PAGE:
There isn't exactly a master volume setting as it just uses the gain function in AL to change the volume. Gain in OpenAL is a value between 0 and 1, (which is relative to the constant AL_MAX_GAIN which is normally 1 if I recall).

If you'd actually want to amplify sounds, you'd have to get the PCB data of the sound, actually edit it yourself, and play it back again using AudioDevice.

That's useful info!

So, I'd check that the values used for playback are actually set to 1, and if needed, tweak the AL_MAX_GAIN if it is reachable. From what the OP has stated (that Audacity plays the audio at a high volume), chances are that PCM data is already as high as it can be without clipping. But there is a lingering doubt in my mind--it seems to me that this would have come up before if there was a big difference between playback via LibGDX and other DAWs or sound systems. That (to me) adds to the likelihood that the values being sent to AL are somehow not 100%, and that the issue may be specific to the OP's game.

How much work to test the following: load and play the same assets using TinySound and compare playback volumes. Not sure if that is useful or not.
29  Java Game APIs & Engines / Java Sound & OpenAL / Re: LibGDX audio not loud enough on: 2016-03-23 22:46:12
Funnily enough, the same audio file plays louder in Audacity than it plays in LibGDX.  Amplifying the music would just clip the sound, which doesn't work out in anyone's favor.

Yes. From what has been written here, it sounds more like the issue is the level that LibGDX uses for playback than one concerning the assets themselves. Audacity is really great for easily amplifying assets to the maximum volume just short of clipping. Some audio systems are more conservative than others in terms of how much volume they allow. LibGDX must be on the low side. I've not heard of similar problems with TinySound, but it doesn't attempt to run on as many platforms as LibGDX, and doesn't have any special support for 3D audio. (Does LibGDX support 3D audio?)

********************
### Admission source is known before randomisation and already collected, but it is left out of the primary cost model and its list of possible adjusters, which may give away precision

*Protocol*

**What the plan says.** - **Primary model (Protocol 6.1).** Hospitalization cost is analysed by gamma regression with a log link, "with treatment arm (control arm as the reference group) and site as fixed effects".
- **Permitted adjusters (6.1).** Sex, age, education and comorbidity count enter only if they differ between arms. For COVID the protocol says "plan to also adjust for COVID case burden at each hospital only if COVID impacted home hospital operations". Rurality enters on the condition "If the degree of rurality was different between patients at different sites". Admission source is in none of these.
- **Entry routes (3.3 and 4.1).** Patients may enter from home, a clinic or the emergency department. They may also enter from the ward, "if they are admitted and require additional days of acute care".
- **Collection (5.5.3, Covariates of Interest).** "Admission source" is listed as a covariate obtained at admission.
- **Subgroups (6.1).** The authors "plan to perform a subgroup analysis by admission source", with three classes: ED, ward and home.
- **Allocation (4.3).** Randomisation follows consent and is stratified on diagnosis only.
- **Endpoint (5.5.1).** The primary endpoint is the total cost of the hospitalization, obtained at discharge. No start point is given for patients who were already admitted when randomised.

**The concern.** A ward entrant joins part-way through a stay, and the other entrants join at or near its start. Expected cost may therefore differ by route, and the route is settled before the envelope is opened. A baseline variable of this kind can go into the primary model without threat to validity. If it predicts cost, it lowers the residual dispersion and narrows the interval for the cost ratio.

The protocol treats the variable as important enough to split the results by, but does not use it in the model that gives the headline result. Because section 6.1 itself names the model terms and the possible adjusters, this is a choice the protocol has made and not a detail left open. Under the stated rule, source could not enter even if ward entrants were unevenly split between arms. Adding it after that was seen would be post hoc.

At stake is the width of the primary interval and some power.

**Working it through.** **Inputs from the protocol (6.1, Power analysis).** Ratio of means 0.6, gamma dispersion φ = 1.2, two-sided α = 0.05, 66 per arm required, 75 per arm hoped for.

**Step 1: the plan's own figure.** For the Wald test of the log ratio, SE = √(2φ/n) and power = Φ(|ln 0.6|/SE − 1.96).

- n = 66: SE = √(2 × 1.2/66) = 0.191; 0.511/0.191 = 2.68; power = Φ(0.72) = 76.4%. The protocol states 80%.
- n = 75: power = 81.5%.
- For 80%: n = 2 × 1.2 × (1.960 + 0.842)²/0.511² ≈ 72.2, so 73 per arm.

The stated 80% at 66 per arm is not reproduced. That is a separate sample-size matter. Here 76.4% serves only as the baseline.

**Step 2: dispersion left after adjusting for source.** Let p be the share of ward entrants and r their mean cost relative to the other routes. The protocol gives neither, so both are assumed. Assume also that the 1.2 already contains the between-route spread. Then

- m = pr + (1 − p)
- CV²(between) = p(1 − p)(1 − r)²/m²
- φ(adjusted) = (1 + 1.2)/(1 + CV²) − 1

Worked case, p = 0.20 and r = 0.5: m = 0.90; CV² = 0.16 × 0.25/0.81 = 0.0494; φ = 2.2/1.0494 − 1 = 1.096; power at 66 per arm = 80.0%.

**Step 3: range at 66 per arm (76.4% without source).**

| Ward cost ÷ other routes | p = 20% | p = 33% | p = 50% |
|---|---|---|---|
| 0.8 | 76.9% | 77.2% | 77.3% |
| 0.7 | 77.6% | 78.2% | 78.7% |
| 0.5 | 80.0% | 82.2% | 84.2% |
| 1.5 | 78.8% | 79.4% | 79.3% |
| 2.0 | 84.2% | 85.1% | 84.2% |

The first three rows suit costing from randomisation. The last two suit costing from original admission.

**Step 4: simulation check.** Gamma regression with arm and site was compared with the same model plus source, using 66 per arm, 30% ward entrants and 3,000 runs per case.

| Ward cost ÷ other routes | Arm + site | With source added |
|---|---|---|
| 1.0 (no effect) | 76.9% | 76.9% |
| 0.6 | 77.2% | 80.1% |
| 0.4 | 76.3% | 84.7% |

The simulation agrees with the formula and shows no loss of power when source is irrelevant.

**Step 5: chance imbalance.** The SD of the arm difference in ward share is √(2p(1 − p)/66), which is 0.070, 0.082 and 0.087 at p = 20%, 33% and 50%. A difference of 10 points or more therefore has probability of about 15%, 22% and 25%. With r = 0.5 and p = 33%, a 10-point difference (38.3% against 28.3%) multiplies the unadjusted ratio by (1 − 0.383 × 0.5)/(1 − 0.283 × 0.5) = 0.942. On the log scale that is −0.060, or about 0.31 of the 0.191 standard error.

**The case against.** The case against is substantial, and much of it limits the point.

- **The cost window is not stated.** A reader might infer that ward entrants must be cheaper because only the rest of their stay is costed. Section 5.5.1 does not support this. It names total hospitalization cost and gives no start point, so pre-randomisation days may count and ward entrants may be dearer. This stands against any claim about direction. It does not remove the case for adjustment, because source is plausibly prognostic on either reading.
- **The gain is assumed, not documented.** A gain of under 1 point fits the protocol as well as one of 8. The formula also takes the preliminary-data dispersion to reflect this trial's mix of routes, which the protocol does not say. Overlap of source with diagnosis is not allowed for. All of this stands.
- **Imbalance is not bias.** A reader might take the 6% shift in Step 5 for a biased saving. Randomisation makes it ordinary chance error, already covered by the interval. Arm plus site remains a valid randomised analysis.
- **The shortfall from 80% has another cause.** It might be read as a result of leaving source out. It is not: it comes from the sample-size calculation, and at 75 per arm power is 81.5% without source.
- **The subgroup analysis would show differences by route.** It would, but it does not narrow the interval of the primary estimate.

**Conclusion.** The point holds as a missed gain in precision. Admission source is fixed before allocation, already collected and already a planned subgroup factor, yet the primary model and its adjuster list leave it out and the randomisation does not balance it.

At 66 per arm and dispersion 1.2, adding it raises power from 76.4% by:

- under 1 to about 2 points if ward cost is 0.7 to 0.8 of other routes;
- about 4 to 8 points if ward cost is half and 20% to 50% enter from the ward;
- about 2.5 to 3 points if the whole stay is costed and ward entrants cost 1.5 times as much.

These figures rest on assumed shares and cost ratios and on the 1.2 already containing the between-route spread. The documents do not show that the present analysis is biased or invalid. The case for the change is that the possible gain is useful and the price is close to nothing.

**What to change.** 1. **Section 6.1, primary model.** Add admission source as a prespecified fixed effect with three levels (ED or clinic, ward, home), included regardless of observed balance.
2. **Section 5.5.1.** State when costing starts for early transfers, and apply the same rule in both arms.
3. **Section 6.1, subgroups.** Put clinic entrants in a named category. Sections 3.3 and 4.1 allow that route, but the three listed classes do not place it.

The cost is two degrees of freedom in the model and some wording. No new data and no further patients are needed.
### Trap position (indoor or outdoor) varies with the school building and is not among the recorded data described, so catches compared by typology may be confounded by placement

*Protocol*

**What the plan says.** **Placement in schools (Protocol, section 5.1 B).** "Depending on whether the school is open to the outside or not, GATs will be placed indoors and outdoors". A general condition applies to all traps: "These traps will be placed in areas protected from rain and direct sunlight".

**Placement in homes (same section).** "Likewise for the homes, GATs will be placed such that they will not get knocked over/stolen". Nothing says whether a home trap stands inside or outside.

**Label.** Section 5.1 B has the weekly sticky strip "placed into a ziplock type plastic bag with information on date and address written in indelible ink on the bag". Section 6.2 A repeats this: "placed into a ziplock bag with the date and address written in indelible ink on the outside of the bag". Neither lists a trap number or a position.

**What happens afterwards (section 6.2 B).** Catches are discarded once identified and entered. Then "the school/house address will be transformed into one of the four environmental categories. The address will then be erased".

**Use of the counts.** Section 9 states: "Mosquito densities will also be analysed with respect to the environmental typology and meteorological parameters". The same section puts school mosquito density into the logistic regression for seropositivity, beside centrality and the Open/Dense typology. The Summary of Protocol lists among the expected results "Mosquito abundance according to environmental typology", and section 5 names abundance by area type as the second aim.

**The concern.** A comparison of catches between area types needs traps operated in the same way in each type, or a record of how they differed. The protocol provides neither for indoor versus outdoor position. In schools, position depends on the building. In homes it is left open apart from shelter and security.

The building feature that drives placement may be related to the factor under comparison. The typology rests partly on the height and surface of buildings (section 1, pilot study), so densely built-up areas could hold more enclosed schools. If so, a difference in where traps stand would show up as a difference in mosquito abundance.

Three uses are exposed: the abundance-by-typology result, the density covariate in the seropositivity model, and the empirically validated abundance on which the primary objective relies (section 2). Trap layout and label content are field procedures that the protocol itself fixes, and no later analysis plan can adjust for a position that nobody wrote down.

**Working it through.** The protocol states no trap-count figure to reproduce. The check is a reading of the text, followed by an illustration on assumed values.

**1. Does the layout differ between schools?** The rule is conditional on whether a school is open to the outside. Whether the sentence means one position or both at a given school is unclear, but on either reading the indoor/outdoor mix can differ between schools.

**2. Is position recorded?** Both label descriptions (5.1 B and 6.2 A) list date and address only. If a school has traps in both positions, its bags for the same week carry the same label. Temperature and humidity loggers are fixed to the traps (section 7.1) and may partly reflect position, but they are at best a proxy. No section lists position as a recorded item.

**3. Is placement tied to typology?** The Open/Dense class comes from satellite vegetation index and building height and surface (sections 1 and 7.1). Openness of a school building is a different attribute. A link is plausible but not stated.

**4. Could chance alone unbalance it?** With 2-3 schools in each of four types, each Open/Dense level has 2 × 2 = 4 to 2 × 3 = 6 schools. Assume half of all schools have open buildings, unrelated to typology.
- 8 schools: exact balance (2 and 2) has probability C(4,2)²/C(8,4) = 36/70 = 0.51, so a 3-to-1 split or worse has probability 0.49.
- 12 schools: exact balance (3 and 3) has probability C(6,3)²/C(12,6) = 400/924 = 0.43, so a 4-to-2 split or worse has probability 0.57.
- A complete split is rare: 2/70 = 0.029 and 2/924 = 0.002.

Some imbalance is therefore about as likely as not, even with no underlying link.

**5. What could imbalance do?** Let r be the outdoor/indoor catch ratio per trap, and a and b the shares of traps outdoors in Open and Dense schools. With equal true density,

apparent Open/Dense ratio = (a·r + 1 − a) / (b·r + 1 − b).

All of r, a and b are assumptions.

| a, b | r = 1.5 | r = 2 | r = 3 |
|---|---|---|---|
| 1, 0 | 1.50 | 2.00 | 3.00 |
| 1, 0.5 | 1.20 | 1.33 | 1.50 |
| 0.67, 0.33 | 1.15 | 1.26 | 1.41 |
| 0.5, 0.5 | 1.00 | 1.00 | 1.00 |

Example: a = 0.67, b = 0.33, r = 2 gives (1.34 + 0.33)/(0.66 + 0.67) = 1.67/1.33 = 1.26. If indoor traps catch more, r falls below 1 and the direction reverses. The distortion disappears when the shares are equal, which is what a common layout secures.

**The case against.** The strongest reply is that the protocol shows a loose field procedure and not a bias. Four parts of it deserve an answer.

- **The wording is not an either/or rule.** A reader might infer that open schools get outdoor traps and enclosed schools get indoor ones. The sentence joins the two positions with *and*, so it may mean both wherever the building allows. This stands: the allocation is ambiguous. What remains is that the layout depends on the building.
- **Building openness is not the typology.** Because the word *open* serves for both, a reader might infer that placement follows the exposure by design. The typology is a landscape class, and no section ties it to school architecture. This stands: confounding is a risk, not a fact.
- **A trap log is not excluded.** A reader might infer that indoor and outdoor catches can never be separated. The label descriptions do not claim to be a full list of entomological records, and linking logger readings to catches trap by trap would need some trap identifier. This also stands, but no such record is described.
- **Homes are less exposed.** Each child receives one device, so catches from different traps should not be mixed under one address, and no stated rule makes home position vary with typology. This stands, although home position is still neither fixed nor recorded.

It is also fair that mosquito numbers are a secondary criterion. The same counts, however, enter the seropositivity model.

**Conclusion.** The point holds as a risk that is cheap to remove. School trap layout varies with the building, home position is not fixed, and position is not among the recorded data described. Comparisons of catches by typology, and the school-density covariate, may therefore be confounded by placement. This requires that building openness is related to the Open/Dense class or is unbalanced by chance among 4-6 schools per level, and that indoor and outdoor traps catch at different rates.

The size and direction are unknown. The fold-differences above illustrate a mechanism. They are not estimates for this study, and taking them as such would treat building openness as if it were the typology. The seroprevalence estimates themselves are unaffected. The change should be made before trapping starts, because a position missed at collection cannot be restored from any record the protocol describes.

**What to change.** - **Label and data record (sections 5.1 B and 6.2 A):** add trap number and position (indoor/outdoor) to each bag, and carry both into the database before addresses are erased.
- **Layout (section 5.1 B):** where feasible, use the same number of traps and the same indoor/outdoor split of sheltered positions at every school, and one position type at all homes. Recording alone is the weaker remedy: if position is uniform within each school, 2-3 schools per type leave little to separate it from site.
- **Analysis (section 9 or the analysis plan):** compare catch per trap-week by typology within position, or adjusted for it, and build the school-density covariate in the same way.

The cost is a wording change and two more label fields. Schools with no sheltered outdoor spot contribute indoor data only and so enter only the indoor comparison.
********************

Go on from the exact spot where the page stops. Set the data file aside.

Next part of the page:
The source for LibGDX is available, though. I remember looking through it a couple years ago, and being annoyed at how they coded stereo/mono parameter as a boolean or int and with a slightly confusing name. At least that is what is left of my memory of my general experience code reading the audio portion.

Still, if you are willing to open up a copy (isn't it on github or somewhere like that? I used to have a fork) it is likely very possible to tweak things to raise the volume without causing other problems.
30  Java Game APIs & Engines / Engines, Libraries and Tools / Re: Java Library written IN Java on: 2016-03-22 18:13:37
Someone should write a software renderer for occlusion culling in java...

There are depth buffers in JavaFX. Doesn't the 3D rendering in JavaFX include occlusion culling? Isn't JavaFX 3D now a standard part of the JVM? I think the only limitation with it is whether or not the graphics cards support the functions being called.

What am I missing?